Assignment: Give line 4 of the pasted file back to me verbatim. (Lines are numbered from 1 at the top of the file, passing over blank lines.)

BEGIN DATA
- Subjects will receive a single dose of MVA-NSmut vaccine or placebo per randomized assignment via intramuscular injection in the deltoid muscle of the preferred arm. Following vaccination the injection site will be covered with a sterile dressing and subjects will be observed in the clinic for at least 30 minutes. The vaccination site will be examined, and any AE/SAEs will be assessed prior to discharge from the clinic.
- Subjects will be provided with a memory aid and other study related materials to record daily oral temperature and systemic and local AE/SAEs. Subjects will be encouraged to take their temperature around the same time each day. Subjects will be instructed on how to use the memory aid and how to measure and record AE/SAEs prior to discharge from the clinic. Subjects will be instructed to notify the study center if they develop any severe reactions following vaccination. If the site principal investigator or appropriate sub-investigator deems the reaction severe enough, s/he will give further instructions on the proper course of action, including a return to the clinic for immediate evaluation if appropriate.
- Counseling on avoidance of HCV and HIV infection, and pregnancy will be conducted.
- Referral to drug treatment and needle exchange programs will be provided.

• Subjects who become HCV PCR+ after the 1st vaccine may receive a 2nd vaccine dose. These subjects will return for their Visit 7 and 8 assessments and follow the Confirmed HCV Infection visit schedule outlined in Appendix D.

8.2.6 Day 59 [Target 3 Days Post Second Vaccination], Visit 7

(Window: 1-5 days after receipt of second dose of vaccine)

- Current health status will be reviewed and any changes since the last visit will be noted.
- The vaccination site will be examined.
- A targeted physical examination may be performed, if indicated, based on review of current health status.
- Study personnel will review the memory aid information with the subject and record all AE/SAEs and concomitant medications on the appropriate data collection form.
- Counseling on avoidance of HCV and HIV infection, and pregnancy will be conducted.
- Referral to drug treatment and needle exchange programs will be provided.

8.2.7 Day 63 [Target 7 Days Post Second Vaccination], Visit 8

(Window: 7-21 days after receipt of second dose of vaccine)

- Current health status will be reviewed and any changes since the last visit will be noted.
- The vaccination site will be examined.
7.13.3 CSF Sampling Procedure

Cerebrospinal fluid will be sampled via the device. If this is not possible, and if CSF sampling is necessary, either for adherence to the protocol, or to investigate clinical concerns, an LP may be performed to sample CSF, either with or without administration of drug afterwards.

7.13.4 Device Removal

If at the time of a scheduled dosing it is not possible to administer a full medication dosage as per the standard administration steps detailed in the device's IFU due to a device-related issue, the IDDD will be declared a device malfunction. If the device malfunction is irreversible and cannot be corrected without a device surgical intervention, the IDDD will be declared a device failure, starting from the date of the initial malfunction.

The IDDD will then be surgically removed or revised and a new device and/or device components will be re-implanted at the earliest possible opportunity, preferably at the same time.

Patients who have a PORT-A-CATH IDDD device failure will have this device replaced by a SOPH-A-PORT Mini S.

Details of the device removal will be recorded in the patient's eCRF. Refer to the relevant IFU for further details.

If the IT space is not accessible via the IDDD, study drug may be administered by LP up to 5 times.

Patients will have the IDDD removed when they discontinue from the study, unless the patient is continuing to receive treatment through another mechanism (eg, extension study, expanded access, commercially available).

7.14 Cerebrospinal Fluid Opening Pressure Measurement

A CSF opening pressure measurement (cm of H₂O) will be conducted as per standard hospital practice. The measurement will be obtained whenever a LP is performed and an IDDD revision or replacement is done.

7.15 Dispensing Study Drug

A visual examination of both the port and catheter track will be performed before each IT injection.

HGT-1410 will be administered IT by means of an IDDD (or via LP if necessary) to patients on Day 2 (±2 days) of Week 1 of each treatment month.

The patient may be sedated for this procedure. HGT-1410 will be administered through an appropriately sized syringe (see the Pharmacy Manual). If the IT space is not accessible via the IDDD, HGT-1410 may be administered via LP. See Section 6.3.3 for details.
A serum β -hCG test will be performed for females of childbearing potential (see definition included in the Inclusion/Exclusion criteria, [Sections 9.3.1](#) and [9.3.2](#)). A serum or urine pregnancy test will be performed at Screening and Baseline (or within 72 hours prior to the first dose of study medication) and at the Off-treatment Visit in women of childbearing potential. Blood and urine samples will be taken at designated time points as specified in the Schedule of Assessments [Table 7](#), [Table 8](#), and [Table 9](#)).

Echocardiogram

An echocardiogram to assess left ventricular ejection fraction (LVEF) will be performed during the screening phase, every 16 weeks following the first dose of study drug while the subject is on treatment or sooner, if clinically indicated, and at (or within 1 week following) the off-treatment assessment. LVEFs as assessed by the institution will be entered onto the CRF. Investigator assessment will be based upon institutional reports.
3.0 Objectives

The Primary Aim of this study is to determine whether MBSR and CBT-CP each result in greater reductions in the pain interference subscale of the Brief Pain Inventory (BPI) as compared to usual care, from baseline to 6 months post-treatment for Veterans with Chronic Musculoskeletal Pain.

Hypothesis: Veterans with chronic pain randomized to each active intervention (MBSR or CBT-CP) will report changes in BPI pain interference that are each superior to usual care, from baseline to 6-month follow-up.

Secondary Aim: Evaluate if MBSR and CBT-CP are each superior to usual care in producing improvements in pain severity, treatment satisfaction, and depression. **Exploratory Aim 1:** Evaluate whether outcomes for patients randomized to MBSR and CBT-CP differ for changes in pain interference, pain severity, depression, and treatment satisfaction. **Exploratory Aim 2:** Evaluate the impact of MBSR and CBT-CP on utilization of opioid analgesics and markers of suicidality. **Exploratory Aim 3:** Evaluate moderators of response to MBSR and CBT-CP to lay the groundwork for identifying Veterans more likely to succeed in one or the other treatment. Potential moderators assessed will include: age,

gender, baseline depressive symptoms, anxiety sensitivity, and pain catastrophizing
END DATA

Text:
- Referral to drug treatment and needle exchange programs will be provided.